Atlantic Canada's Greatest Storms

Reviewed by Beverley Tallon

Posted November 19, 2020

A major January 2020 snowstorm produced high winds, power outages, and up to ninety-three centimetres of snow in parts of eastern Newfoundland. It was a reminder of the potential for volatile weather along the country’s east coast.

In Atlantic Canada’s Greatest Storms, Dartmouth, Nova Scotia-based author Dan Soucoup chronicles the impacts of previous natural disasters, which, in addition to blizzards, included hurricanes, tornadoes, floods, and tsunamis. For instance, he takes readers back to the year 1745 and the Grand Armada Tragedy. When an expedition sent from France to recapture Nova Scotia from the British faced intense squalls while crossing the Atlantic, the resulting hardship and illness were so severe that it was France’s final attempt to retake the area.

Soucoup also recounts the 1929 earthquake on the Grand Banks, a series of submerged plateaus southeast of Newfoundland. The quake produced an underwater landslide and a rare Atlantic tsunami that struck the south coast of Newfoundland, killing twenty-eight people and leaving many homeless on the Burin Peninsula.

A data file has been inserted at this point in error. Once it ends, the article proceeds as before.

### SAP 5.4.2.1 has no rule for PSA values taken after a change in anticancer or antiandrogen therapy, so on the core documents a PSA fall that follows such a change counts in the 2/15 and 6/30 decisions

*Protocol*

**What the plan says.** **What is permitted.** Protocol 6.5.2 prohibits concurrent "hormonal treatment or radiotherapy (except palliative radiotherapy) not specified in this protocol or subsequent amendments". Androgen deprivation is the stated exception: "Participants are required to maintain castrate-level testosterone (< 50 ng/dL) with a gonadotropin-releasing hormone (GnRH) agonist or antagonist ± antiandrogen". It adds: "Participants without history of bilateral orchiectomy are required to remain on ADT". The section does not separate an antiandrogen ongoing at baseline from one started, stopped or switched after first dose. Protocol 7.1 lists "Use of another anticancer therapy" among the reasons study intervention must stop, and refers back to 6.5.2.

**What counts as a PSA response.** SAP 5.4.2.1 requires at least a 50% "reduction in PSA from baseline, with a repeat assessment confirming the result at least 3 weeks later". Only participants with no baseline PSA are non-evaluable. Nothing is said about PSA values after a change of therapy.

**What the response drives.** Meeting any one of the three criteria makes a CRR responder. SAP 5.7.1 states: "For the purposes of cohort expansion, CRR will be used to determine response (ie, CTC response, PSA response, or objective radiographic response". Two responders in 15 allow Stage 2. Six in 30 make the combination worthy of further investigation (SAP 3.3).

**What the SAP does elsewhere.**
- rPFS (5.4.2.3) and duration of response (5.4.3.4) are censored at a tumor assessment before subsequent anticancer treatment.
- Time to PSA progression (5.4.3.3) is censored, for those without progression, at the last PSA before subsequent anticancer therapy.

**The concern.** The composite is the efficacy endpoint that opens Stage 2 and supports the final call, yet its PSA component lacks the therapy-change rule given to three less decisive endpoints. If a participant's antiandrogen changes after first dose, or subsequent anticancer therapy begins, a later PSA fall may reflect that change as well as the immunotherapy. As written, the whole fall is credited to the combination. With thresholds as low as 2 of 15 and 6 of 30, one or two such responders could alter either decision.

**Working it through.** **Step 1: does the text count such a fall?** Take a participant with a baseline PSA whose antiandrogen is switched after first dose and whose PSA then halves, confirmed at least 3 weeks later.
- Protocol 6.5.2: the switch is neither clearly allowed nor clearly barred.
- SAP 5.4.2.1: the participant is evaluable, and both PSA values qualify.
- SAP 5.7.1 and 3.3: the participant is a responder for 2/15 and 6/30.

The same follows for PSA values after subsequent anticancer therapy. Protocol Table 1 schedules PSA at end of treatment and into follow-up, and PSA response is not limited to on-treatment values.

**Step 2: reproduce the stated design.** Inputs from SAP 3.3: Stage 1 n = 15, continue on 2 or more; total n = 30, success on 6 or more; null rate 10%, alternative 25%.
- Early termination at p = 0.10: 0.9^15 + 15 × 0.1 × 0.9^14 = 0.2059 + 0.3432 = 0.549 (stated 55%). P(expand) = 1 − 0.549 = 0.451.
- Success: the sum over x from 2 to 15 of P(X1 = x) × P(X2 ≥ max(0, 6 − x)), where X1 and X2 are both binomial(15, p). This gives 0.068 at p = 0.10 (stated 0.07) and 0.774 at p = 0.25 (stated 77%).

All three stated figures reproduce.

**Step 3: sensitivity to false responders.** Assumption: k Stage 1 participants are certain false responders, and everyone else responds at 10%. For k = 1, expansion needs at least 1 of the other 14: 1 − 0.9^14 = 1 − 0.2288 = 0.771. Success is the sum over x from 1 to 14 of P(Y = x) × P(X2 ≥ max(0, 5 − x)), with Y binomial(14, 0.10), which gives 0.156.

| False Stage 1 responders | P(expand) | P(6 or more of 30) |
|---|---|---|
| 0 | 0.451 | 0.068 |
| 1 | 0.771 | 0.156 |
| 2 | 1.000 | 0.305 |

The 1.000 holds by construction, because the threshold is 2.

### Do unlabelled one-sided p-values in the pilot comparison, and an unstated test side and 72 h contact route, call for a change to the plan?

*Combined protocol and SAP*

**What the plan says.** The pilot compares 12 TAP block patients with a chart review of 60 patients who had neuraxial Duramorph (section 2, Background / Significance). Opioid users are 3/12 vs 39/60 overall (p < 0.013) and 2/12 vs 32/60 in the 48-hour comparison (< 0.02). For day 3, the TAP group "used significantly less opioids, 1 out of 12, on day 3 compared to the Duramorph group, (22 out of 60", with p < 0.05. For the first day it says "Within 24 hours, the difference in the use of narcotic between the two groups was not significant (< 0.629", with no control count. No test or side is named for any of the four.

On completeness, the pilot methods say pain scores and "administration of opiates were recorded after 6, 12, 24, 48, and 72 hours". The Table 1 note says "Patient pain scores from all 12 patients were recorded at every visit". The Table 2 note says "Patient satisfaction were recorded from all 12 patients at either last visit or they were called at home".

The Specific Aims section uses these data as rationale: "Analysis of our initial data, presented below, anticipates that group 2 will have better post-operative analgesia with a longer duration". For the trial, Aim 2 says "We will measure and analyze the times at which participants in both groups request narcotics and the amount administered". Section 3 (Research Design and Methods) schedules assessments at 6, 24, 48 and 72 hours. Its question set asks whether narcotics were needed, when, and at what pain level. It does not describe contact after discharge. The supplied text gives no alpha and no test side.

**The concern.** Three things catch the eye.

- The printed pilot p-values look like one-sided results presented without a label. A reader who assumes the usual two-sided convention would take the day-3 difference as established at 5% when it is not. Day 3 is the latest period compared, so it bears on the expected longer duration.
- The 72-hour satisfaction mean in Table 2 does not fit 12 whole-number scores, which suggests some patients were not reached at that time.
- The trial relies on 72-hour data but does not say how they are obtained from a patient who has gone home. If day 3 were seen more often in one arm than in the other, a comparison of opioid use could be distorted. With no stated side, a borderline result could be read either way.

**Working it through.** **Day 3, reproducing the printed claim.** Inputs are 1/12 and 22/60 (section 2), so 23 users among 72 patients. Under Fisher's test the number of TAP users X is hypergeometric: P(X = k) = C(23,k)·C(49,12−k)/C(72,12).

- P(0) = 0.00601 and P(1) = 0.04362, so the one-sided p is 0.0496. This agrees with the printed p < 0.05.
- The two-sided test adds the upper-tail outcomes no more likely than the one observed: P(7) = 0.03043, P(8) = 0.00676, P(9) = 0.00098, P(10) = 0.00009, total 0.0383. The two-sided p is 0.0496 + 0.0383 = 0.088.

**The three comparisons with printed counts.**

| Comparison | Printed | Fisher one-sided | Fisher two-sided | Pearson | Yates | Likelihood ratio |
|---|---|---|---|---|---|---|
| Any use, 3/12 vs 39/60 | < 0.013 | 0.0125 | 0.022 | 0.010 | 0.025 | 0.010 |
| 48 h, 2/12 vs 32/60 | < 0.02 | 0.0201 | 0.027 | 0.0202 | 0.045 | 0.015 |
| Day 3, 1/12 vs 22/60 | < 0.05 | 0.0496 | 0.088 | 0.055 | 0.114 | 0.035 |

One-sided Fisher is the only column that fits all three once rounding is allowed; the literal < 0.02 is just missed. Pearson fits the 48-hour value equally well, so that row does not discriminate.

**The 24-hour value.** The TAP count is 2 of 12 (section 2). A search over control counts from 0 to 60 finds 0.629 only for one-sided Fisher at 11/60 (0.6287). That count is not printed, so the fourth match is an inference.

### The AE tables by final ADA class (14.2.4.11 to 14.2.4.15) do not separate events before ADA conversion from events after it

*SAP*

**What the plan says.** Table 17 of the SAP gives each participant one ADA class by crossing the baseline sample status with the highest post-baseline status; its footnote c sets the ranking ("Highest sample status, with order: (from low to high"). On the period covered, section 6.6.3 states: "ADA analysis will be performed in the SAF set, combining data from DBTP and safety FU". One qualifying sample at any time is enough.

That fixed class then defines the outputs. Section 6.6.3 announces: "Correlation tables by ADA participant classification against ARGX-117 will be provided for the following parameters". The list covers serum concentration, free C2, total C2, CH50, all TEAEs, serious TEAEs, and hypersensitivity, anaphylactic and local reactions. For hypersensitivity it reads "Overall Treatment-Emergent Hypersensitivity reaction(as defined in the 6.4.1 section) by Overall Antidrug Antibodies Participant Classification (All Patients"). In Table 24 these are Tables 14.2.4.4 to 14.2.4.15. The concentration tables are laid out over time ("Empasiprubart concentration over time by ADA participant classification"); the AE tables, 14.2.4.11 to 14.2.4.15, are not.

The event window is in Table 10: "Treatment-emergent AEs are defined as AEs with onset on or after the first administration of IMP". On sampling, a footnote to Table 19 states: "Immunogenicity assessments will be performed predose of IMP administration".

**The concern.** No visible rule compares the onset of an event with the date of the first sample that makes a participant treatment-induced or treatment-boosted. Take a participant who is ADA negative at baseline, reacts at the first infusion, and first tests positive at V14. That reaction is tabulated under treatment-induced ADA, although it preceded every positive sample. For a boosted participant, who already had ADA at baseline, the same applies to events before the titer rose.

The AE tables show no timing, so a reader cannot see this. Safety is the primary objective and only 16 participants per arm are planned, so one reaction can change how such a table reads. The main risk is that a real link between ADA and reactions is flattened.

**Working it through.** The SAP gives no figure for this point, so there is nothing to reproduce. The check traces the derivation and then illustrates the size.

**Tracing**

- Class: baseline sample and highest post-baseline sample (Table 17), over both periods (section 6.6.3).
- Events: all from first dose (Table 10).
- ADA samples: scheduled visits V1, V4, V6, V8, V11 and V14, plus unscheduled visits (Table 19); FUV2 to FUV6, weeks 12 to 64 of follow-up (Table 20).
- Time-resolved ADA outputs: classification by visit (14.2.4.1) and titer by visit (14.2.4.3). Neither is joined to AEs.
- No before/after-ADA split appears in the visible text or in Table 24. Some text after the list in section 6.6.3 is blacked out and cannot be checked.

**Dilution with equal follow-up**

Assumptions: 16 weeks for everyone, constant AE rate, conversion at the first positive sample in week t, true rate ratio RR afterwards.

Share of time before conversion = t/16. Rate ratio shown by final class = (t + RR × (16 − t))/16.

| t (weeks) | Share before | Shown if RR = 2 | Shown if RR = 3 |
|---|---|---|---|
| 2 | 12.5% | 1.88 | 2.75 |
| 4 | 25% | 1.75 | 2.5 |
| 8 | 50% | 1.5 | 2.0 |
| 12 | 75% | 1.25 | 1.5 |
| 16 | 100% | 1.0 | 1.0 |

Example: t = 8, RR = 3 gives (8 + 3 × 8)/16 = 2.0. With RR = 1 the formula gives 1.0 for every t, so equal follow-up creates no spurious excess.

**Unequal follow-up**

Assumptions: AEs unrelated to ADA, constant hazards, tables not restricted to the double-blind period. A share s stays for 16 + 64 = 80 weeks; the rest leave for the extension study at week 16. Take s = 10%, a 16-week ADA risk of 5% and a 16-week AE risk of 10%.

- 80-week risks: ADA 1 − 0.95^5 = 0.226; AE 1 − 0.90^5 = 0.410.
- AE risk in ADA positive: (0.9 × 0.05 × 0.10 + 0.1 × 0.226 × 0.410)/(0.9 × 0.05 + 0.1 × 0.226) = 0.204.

During the Great Depression, the financial struggles were compounded in Atlantic Canada by a series of tropical storms that ravaged the region in the 1930s. Wind speeds up to 185 kilometres per hour, torrential rains, and flooding produced death and destruction in Nova Scotia, New Brunswick, and Newfoundland.

Photographs, notes, and a timeline help Soucoup’s readers understand both the history of the region and the fury of its storms.

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This article originally appeared in the December 2020-January 2021 issue of Canada’s History.

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